Practicing Resurrection: Reign (Revelation 5:6-14)

“Then I Saw A Lamb,” Macha Chmakoff

A series of reflections on Jesus’ resurrection appearances, contributed by past and present Pepperdiners. Today’s wraps up this series with a refection from alumnus Carl Flynn.

Revelation 5.6-14 Really Real Reality

Whether it is the first century or today, it is easy to wax apocalyptic like the Apostle John when we consider the gruesome tale spun by the world around us:

  • Husbands and wives are unfaithful to one another.
  • Fathers and mothers turn against their children.
  • Children turn against their parents and siblings.
  • Military forces silence perceived threats to government power.
  • The values of the prevailing culture are legislated against those who believe otherwise.
  • People are swindled in the marketplace and the economy is structured so that it is impossible for some to make ends meet.
  • The “faithful” seem to heed the word of the State more than the Word of the Lord.
  • The safe havens where we once found comfort no longer exist.

With the turn of each page, the story grows more bleak.

Yet, from the midst of the chaos, a song emerges:

“Worthy is the Lamb that was slaughtered to receive power and wealth and wisdom and might and honor and glory and blessing.” (5.12)

The chorus blasts through the many holes in our story of reality, resounding ever louder as the world as we know it begins to fade:

“To the one seated on the throne and to the Lamb be blessing and honor and glory and might forever and ever.” (5.13)

What comes into focus is a reality whose substance dissolves all other claims to the term. God is in control, seated on the royal throne, encircled by powers and authorities in submission to the Great King. God’s Anointed triumphantly enters the throne room bearing the visage of a Lamb sacrificed to redeem “saints from every tribe and language and people and nation.” (5.9) And when the Lamb is given the scroll that only He is authorized to open, the entire throne room erupts in glorious worship worthy of the Father and the Son.

This is Reality. As the drama of Easter continues to unfold, Jesus Christ has ascended to the Father and God’s reign remains secure over all Creation. Regardless of what we see through the events of our immediate experience, God is graciously and carefully guiding the future toward God’s hopeful end, which is the reconciliation and restoration of all things. This is the grand story that coheres the fractured stories that shape our understanding of the world, others and ourselves. As we join the chorus of praise that resounds throughout the throne room in worship before God, the righteousness of God in the world becomes more evident and we stand among the reigning saints (5.10). In this moment, we find ourselves on hopeful ground that compels us to endure even in the midst of the most tragic of circumstances.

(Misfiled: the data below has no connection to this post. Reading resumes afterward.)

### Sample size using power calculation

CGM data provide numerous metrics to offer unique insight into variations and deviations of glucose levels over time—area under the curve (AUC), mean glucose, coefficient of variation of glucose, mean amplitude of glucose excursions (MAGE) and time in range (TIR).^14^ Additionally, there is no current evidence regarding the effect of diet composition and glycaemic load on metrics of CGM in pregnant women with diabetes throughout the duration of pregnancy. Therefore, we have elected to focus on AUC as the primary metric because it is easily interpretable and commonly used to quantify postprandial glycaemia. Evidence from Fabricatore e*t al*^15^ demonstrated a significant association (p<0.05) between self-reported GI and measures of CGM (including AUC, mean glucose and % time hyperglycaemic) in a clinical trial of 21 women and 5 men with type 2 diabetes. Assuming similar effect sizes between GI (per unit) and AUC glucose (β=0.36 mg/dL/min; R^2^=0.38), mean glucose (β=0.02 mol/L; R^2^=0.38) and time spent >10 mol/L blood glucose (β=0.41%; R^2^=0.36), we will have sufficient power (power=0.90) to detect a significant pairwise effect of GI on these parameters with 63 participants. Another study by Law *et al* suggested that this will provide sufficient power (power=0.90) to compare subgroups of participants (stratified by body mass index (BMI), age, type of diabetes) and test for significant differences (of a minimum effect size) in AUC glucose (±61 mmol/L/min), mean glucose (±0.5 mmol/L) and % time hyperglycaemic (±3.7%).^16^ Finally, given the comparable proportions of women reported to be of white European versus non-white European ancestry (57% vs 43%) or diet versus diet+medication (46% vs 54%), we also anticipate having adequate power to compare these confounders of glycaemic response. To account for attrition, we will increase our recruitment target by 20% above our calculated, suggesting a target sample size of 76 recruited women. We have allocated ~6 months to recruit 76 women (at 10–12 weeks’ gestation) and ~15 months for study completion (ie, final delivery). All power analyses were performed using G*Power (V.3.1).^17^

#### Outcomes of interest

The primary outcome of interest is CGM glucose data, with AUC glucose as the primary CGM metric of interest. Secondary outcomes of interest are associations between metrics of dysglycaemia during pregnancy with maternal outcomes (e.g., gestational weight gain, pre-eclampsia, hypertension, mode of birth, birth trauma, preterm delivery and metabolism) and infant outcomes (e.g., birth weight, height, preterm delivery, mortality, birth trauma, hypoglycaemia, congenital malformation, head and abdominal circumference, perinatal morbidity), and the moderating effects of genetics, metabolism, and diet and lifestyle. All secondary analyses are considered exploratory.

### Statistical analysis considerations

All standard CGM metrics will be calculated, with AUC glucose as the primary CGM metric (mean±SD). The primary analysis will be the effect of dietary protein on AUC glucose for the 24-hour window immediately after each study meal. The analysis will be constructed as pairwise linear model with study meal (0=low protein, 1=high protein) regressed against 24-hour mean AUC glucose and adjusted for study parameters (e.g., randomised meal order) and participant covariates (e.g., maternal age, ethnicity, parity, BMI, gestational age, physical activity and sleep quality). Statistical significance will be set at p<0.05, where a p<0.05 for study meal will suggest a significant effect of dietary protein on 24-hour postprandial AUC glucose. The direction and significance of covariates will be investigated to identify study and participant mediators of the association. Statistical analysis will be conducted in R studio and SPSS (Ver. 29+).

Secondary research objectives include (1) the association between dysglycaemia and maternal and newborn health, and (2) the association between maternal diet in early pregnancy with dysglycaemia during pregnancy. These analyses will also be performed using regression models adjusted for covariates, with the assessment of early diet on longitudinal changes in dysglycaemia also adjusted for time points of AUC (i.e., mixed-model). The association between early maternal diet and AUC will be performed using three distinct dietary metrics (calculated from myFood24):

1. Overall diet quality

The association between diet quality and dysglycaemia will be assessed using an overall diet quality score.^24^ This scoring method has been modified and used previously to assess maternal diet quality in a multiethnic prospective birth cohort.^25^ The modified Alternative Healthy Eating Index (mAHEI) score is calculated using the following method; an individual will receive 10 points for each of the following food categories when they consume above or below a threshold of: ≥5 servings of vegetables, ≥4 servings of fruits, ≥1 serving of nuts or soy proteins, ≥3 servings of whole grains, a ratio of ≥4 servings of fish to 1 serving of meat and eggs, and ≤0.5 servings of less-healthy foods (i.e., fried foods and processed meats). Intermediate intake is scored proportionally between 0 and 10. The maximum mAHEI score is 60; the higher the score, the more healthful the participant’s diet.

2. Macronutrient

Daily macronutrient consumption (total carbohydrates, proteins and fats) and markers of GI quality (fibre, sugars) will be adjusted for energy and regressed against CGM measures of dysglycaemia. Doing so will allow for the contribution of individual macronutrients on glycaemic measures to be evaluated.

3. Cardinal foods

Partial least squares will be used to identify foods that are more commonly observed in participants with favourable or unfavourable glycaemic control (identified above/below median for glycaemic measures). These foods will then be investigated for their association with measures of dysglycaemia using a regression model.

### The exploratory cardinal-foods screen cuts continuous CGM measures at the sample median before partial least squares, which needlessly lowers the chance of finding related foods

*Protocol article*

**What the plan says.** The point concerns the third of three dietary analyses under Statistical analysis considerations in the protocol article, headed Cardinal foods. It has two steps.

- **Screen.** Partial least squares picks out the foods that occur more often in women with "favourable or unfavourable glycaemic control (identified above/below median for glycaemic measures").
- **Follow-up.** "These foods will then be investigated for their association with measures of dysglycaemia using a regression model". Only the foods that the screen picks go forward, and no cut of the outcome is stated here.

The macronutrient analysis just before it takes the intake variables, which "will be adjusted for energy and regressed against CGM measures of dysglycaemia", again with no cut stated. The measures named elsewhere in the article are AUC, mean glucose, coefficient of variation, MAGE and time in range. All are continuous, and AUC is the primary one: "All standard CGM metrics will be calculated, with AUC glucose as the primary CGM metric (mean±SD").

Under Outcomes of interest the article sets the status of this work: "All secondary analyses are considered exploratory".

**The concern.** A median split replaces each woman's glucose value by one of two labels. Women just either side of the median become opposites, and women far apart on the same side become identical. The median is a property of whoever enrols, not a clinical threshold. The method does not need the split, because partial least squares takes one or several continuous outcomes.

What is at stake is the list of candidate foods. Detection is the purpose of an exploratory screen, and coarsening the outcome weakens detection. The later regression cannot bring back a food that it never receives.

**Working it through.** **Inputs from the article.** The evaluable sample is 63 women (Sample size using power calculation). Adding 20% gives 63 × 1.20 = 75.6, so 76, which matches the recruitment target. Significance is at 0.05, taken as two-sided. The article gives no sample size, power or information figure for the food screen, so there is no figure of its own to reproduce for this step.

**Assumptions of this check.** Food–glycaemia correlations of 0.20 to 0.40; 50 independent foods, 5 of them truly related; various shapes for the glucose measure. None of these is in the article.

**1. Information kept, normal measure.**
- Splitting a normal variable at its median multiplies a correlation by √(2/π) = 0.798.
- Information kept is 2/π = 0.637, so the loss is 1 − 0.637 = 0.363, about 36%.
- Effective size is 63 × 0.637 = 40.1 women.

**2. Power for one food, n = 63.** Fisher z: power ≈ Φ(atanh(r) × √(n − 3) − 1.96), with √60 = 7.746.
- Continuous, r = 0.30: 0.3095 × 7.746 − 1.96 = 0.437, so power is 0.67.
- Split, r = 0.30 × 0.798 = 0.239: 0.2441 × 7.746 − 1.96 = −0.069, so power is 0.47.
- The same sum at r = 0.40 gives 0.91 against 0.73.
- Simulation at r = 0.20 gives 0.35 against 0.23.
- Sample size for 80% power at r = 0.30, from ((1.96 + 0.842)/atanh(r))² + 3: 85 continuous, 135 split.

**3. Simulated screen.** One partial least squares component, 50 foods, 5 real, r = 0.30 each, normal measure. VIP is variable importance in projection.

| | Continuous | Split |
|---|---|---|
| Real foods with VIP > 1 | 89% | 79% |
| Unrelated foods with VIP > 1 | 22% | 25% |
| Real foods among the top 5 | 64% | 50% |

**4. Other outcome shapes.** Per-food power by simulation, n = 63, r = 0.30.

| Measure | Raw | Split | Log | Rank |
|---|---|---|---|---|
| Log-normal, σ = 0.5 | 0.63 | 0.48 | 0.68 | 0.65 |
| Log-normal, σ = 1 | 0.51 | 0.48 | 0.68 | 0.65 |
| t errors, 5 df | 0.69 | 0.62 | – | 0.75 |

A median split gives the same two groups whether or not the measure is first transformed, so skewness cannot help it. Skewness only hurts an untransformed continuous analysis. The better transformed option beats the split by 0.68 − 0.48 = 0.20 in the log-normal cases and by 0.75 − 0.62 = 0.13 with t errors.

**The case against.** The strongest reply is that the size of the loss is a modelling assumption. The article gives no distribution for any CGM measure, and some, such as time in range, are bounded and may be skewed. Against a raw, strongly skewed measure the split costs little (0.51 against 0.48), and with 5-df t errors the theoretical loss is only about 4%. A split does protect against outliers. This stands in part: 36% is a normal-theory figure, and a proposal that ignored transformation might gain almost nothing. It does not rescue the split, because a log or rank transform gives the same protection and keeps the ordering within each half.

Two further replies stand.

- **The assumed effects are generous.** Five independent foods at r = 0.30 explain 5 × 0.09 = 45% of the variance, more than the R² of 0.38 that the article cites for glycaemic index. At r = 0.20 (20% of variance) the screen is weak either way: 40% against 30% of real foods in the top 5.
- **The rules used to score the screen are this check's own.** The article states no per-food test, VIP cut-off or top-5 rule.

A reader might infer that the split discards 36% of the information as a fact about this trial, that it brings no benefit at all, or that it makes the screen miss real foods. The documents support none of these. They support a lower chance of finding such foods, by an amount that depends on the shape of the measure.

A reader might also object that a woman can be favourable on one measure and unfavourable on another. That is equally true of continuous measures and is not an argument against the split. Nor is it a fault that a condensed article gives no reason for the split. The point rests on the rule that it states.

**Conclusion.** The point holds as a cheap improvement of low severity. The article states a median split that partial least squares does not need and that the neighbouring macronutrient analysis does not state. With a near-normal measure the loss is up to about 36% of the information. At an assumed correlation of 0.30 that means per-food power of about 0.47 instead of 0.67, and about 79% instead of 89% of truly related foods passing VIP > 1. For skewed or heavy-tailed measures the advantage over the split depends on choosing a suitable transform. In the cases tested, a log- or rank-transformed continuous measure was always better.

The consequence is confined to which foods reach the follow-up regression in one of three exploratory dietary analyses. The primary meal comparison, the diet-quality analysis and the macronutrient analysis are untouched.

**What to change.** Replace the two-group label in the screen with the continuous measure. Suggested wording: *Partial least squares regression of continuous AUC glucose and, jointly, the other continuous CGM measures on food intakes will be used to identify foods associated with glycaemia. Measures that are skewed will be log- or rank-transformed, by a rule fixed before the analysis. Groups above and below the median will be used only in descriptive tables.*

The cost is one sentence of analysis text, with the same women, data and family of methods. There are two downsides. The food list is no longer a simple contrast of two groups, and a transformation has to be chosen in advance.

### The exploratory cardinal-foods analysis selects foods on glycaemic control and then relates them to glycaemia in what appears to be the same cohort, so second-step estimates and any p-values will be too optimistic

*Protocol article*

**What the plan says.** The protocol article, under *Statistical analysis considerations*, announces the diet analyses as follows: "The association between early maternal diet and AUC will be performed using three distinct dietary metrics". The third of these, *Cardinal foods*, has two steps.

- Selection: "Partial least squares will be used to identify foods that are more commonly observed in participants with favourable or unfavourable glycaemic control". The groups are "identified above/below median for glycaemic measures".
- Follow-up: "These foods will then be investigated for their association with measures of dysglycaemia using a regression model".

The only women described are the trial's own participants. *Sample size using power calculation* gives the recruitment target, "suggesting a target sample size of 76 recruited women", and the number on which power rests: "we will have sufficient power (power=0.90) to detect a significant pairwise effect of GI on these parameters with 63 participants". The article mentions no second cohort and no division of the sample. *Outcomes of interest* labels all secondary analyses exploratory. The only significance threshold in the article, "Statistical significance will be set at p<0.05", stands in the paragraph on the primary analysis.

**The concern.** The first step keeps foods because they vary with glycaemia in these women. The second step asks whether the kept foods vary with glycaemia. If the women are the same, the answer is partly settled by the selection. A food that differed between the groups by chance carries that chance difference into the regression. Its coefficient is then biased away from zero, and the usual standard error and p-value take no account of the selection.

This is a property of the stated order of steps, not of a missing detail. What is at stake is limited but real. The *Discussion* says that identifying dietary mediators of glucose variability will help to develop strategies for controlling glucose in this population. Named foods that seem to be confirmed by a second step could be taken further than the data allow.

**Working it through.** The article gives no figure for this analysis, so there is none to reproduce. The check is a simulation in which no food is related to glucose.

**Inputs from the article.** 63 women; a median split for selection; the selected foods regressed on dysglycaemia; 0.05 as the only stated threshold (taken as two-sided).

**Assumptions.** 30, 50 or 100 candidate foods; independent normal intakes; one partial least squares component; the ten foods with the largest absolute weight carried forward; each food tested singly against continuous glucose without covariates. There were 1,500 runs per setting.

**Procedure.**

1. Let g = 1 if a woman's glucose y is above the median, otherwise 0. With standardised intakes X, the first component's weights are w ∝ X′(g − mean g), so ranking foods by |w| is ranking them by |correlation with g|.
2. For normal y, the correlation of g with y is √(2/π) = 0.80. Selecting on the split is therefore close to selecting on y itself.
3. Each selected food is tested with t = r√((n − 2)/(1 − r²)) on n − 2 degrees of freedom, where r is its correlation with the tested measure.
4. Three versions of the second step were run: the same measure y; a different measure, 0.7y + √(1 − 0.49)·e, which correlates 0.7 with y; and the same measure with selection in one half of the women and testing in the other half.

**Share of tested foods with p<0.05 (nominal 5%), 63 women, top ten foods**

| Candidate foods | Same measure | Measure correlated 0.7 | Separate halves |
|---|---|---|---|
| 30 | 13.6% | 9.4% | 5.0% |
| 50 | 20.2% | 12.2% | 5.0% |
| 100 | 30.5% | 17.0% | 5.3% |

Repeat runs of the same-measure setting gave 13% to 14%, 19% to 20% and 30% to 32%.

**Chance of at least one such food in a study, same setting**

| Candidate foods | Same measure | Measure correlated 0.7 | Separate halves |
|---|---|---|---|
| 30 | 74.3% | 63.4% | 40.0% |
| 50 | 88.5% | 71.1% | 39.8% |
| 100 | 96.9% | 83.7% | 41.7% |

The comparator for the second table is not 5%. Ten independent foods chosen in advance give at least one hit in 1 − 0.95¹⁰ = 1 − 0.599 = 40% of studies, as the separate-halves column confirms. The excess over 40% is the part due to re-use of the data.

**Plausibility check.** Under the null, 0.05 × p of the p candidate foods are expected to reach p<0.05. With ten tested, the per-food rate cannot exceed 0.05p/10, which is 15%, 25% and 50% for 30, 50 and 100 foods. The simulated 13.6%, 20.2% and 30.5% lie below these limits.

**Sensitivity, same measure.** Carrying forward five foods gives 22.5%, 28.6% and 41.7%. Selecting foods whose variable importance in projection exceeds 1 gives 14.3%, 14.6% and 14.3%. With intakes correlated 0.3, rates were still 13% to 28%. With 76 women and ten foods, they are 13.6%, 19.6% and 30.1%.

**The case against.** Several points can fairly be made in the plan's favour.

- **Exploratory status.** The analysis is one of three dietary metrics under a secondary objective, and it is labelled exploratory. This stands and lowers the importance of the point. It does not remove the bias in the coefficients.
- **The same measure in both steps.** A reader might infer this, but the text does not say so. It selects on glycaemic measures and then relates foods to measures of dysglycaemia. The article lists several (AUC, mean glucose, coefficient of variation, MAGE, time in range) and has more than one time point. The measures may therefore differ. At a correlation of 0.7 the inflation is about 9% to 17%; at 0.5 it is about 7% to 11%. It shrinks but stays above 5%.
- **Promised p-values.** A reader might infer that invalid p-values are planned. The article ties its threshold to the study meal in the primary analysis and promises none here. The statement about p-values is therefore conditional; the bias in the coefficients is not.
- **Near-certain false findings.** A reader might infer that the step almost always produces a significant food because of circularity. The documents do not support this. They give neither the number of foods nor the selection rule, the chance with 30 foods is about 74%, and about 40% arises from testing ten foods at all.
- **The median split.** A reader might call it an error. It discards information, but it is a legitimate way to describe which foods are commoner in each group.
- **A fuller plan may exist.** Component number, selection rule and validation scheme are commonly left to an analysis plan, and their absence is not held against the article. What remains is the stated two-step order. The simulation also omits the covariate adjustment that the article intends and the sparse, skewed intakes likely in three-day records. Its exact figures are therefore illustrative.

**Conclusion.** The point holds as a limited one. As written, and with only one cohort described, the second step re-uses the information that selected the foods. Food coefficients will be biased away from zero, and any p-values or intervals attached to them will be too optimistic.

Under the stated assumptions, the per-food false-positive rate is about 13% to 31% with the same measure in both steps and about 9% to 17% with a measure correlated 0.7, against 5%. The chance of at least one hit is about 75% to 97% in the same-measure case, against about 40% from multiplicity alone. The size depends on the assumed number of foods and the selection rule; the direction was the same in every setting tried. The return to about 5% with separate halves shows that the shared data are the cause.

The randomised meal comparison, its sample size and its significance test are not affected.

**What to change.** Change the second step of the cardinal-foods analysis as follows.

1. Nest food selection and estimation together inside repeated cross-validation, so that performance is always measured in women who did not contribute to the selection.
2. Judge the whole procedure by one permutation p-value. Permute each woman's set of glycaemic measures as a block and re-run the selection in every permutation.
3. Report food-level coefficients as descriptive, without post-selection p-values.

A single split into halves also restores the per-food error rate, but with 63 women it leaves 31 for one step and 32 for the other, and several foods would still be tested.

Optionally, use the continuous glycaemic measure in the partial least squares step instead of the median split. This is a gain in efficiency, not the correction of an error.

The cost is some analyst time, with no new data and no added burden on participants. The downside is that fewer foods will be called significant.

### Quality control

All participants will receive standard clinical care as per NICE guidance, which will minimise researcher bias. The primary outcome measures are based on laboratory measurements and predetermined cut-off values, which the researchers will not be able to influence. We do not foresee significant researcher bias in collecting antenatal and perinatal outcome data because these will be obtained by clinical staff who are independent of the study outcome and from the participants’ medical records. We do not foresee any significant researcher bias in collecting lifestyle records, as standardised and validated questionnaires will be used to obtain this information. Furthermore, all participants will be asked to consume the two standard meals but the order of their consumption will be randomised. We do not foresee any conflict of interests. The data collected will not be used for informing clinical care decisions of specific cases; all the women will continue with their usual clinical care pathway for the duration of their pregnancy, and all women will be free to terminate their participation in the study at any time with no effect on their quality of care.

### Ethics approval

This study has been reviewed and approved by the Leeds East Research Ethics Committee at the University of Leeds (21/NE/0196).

Will we allow ourselves to hear the song of the angelic host breaking through the gaping seams in the stories of our day-to-day? As the voices pierce our hearts and we join the angelic choir, what impact will being caught up in God’s grandeur have upon the world?

Carl was an undergrad, grad student, staff member, and Religion prof in his many Pepperdine lives, during which he sealed the deal with Jesus and his wife Chantal. They’ve got two well-loved kids, singing grandeur in the middle of things. He combines passion for faith, PR, media and education as Director of Marketing & Communications for
Information Technology & University Libraries at Baylor University. When not rewriting the internet, he contributes thoughtfully and thoroughly to the life and curriculum at Crestview Church of Christ in Waco. I met Carl before I knew him, way back in the ’80s, and now we are elderly friends.

Advertisements

Leave a Reply

Fill in your details below or click an icon to log in:

WordPress.com Logo

You are commenting using your WordPress.com account. Log Out / Change )

Twitter picture

You are commenting using your Twitter account. Log Out / Change )

Facebook photo

You are commenting using your Facebook account. Log Out / Change )

Google+ photo

You are commenting using your Google+ account. Log Out / Change )

Connecting to %s